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There’s potential that a stem cell infusion from kidney donors might help prevent organ rejection — allowing patients to perhaps wean from immunosuppressive drugs. We see the Senate is getting serious about PBMs, and have a neat podcast, as always. Have a good weekend!
The need-to-know this morning
• The 9.1-million share initial public offering for Lexeo Therapeutics was priced at $11 per share — below the requested range of $13-15 per share.
When is a failure not a failure?
Does the FDA have special rules for Sarepta Therapeutics? And how do you say “brash” in French?
We cover all that and more this week on “The Readout LOUD,” STAT’s biotech podcast. Biotech consultant Frank David joins us to explain the wild world of subgroup analyses and how to discern science from spin. We also discuss the latest news in the life sciences, including the future of Sarepta and the retirement of a biotech stalwart.
Can stem cells help transplant patients wean from immunosuppressants?
Although there’s desperate demand for kidney transplants, the side effects stemming from necessary immunosuppressive drugs are typically a lifelong ordeal. Medeor Therapeutics unveiled data this week that suggest its stem cell treatment might help patients stop using immunosuppressants within a year of transplant.
In the study, 20 volunteers who received HLA-matched kidneys (that is, donated kidneys that shared six antigens with the recipient) from a sibling received MDR-101, a single-dose stem cell therapy crafted out of the donor’s blood. This created a state called mixed chimerism, where donor and receiver immune cells were combined in the recipient’s body. This boosted immune tolerance in the recipient.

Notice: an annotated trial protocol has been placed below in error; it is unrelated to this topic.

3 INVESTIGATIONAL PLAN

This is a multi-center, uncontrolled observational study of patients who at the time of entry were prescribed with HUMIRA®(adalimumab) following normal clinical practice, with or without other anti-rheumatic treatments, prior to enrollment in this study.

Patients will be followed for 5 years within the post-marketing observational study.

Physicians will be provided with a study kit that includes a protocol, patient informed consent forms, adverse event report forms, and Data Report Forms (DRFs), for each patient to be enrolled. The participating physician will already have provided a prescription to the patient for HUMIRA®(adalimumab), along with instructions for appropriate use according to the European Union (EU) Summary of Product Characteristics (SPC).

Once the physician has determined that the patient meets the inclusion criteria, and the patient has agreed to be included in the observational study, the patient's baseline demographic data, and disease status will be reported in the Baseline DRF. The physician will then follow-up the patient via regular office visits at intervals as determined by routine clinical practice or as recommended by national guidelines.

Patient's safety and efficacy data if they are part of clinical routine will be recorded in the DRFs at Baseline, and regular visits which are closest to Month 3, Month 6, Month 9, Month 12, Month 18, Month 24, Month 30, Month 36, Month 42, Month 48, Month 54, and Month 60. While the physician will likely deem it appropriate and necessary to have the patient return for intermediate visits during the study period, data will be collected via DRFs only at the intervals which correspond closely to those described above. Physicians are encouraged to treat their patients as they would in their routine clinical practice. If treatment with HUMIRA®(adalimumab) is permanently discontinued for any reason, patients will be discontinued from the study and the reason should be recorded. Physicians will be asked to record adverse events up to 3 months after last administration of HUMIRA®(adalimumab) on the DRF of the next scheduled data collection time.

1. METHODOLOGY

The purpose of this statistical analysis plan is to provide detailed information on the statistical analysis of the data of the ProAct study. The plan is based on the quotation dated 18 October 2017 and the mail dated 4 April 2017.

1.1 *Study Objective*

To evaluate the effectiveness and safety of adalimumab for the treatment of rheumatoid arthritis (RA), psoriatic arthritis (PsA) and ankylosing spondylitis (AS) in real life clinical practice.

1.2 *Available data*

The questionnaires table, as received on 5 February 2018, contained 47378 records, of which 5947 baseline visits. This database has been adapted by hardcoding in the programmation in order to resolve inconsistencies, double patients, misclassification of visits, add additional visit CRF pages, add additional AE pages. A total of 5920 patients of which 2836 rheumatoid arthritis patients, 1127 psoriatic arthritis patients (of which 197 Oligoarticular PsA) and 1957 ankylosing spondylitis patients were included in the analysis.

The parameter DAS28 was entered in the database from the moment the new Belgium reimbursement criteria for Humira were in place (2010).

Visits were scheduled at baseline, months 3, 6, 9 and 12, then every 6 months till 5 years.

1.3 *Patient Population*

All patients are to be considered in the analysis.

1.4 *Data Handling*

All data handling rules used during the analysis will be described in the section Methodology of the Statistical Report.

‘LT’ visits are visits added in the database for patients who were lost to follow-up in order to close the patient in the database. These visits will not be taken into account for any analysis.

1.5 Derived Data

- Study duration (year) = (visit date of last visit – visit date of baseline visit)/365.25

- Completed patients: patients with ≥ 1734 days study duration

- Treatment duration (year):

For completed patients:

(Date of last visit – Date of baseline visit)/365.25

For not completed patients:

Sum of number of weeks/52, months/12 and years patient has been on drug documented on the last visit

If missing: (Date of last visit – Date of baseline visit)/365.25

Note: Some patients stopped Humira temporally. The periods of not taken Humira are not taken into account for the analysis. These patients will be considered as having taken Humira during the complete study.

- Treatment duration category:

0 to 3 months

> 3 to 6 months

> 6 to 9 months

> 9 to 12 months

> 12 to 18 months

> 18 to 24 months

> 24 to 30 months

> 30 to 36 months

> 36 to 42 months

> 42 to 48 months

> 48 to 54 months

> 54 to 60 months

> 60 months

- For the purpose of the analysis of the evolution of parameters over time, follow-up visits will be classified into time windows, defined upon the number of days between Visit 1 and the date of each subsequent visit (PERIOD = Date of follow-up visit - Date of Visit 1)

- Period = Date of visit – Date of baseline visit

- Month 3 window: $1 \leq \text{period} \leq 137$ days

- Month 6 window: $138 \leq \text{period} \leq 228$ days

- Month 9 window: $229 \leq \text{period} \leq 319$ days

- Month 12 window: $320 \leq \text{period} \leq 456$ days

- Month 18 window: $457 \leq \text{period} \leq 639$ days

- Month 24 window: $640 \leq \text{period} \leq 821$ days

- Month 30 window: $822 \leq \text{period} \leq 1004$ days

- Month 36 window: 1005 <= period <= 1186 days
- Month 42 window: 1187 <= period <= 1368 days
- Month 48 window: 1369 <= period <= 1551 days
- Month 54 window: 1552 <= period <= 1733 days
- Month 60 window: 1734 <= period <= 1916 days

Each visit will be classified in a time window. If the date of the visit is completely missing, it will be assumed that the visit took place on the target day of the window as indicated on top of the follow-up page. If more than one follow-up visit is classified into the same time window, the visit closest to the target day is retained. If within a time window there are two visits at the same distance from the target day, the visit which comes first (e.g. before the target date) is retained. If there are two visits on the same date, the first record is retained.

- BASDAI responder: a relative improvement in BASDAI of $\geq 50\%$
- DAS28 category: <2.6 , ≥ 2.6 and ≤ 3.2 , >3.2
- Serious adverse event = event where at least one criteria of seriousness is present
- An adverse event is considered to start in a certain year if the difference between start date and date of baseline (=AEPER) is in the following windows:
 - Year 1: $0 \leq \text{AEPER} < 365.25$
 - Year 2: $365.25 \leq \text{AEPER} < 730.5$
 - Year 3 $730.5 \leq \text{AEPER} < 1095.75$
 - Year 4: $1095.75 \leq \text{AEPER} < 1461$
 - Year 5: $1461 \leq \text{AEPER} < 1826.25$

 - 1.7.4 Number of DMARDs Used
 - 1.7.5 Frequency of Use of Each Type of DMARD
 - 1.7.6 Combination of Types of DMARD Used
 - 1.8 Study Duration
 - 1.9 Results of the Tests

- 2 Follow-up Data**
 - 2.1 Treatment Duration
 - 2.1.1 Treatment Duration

The patients were compared with 10 patients who received standard of care. Of the patients taking MDR-101, 63% were able to wean from immunosuppressants within a year, and have not taken them for at least two more.
Senate panel to zero in on PBMs
A Senate panel will continue to contemplate policy change that might regulate pharmaceutical benefit managers, to make sure patients don’t pay more for drugs than insurers do. The legislation will be up for a vote on Nov. 8, as part of a package that includes other top health care issues — such as substance abuse and mental health care.
The key portion of the new PBM policy would allow HHS to designate a list of discounted drugs. Medicare beneficiaries would have to pay based on the net price, rather than the list price, under the new proposal. For example, if a drug has a $100 list price and a $50 net price, patients who need to pay 25% in coinsurance would pay $12.50 under the new policy, rather than $25, as they do now.
A stock slump for Moderna
Moderna’s stock is progressively slumping these days, thanks largely to shrinking sales of Covid-19 vaccines. The company also delayed its flu shot from 2024 to 2025, according to the company’s third quarter earnings call. Analysts had initially projected more than $100 million in sales for Moderna’s yet-to-be-approved RSV and flu vaccines as soon as next year, Reuters points out. But that’s no longer the case. Moderna’s stock has dropped about 60% in the last year.
If sales continue to slump, the company may consider out-licensing some of its clinical-stage programs: “If we have to, we will be open, of course, to partnerships [for] some of those programs,” CEO Stéphane Bancel said on an earnings call. The company’s future is no longer Covid. Instead, it will focus more heavily on combination vaccines and cancer, Endpoints says.
• Synthetic ‘super melanin’ speeds skin repair, Science
• Phathom passes acid tests, capturing 2 FDA approvals for Voquezna after impurity setback, FiercePharma
• Rani and Sangamo jettison staff, offices and assets to keep businesses afloat next year, FierceBiotech